Stan & Ollie spotlights the friendship between two bowler-hatted comic geniuses of the 1920s, revealing that in contrast to their on-screen characters, bad-tempered Hardy, was the laid back one, while Laurel wrote their material and fussed over their film deals.
Stan was born Arthur Stanley Jefferson in Ulverston in the Lake District in 1890. But in the early 1900s Stan moved to Glasgow when his father became manager at Glasgow’s famous Metropole Theatre. After attending Rutherglen Academy and Queen’s Park Senior Secondary, Stan’s desire to perform led to his first comedy appearance at the Britannia Panopticon in Argyle Street, aged 16.
Jon says Scotland meant a lot to Stan and Ollie – which is why one scene in the film shows the comedy legends playing the Glasgow Empire. It’s 1953, and the pair are no longer big movie stars, but one theatre goer is still shocked and delighted when she spots the Hollywood comics in the lobby and realises who they are. The manager who sells her the first ticket is played by Sanjeev Kohli, an old pal of Jon’s. A newer friend is Raging Bull director Martin Scorsese, who has taken a keen interest in Jon’s career since they worked together on the US TV series Vinyl.
The legendary Italian American director even offered to loan Jon a vintage silent film camera. “I have an opening shot which is a nonstop six-minute take, and Marty gave me a lot of advice about how to keep your actors inspired, even when you’ve done the same long sequence nearly 20 times.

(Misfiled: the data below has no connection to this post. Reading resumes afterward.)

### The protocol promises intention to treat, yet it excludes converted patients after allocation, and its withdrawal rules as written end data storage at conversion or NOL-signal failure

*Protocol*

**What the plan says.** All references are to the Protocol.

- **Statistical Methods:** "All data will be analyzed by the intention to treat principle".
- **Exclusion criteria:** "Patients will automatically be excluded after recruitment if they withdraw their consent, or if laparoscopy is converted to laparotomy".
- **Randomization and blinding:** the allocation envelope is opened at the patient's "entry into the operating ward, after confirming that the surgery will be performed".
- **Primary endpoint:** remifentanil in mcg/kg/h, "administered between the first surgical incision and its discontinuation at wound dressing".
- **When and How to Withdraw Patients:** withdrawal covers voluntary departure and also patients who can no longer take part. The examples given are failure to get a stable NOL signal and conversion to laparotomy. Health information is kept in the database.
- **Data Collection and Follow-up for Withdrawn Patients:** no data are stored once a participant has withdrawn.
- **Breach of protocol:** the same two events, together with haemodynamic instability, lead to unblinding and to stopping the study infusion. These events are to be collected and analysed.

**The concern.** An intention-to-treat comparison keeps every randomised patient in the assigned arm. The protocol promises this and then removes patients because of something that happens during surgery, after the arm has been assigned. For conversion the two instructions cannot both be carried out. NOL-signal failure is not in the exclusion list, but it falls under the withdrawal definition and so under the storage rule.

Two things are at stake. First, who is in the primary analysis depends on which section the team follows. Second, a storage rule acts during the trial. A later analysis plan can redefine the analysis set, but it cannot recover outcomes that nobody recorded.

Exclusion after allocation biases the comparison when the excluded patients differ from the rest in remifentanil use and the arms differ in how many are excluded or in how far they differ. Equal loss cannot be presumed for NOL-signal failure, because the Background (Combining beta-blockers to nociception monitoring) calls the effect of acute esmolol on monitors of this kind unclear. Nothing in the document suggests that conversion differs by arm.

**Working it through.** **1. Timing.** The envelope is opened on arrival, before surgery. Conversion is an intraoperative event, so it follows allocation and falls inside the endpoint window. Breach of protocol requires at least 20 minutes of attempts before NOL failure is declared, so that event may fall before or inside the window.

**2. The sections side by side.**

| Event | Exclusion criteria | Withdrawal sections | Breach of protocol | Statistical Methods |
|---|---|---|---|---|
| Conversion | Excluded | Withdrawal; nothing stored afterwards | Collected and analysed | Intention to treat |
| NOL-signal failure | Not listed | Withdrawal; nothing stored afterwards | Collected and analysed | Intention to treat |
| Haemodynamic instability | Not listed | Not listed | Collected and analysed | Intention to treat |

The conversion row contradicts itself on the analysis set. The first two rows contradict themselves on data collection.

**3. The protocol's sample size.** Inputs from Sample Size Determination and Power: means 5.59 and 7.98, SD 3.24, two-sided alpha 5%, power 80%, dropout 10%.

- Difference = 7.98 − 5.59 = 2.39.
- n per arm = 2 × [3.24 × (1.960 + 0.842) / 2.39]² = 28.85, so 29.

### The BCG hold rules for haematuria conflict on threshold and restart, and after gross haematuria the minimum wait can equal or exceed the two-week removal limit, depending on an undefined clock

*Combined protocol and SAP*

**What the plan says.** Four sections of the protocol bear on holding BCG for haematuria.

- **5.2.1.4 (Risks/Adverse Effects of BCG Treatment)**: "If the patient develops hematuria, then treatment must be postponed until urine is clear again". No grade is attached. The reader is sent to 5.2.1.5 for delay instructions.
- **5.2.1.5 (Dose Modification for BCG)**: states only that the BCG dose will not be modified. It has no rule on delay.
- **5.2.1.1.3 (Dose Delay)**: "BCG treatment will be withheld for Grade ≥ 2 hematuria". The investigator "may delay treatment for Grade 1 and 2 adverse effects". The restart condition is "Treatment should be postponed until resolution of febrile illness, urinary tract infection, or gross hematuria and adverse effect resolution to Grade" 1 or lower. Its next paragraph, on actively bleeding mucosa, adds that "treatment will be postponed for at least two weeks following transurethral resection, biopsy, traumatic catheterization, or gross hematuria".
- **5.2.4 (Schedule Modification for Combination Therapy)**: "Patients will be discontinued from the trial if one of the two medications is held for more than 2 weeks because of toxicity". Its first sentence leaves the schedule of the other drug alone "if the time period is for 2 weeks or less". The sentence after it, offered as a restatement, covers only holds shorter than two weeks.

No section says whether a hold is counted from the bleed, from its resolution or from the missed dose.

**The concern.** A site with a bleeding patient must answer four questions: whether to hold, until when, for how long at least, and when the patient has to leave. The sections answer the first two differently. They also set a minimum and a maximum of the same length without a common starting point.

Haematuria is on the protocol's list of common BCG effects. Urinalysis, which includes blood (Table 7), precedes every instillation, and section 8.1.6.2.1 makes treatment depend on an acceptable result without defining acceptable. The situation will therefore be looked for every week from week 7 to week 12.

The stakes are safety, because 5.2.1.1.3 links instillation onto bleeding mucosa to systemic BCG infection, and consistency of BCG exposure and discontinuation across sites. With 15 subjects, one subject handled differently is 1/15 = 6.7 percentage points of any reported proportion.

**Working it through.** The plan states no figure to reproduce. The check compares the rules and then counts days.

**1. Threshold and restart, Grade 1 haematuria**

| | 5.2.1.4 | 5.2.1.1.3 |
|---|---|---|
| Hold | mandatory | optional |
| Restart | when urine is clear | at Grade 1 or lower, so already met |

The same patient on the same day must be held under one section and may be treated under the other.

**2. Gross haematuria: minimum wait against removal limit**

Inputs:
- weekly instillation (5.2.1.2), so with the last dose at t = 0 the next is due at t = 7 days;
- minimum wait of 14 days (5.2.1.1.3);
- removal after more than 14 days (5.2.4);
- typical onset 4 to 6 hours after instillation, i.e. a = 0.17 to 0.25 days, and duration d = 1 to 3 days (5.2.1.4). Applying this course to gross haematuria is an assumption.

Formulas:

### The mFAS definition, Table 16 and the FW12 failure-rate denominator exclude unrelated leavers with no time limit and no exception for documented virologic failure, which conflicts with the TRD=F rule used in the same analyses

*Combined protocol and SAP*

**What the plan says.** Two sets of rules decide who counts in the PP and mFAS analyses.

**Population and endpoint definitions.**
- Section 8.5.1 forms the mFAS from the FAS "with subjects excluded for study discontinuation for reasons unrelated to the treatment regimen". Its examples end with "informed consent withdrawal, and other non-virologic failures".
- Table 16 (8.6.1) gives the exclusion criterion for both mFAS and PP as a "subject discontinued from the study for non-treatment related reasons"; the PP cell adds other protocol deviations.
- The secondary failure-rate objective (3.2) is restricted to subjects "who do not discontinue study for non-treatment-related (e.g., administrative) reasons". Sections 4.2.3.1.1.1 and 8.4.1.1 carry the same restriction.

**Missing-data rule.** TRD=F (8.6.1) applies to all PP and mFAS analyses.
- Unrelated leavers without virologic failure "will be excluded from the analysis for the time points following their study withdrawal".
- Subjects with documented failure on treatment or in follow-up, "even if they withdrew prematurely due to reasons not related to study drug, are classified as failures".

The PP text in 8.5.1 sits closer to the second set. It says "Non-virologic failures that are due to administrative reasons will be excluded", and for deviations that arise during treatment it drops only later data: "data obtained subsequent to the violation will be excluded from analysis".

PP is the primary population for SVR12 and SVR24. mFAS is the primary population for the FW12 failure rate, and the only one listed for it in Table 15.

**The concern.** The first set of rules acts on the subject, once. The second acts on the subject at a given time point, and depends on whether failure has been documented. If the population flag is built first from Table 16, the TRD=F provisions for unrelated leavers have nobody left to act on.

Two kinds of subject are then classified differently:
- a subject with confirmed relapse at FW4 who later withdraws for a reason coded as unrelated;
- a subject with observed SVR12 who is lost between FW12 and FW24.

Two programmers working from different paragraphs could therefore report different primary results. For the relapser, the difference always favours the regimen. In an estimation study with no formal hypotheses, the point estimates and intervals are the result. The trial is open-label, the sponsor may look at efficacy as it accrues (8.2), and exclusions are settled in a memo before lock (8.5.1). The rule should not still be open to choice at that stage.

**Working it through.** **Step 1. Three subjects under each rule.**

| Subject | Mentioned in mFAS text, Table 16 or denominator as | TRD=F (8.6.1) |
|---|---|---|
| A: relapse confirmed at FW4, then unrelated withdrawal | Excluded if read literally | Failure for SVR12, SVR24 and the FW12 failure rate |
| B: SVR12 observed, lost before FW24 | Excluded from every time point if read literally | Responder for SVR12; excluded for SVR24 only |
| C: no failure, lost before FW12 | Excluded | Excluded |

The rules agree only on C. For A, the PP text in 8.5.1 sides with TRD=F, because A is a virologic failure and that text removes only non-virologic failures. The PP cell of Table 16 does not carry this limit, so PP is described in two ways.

“Now he’s seen the film and he liked it so much that he’s been hosting screenings of the film to Oscar voters,” said Jon.
One of the strengths of Stan & Ollie is that it offers audiences an insight into the relationship between Laurel and Hardy but also gets to grips with the women who stood by them when they were no longer superstars.
John C Reilly was especially keen to secure Harry Potter and Trainspotting actress Shirley Henderson as his wife, and she spars enjoyably with Nina Arianda as the tough spouse of Stan Laurel.
“I don’t think the wives were even in the first draft,” said Jon. “But when we started putting Lucille and Ida in we realised that these women were the strength behind these two men. Shirley and Nina were funny, so the more we included them, the better the story became.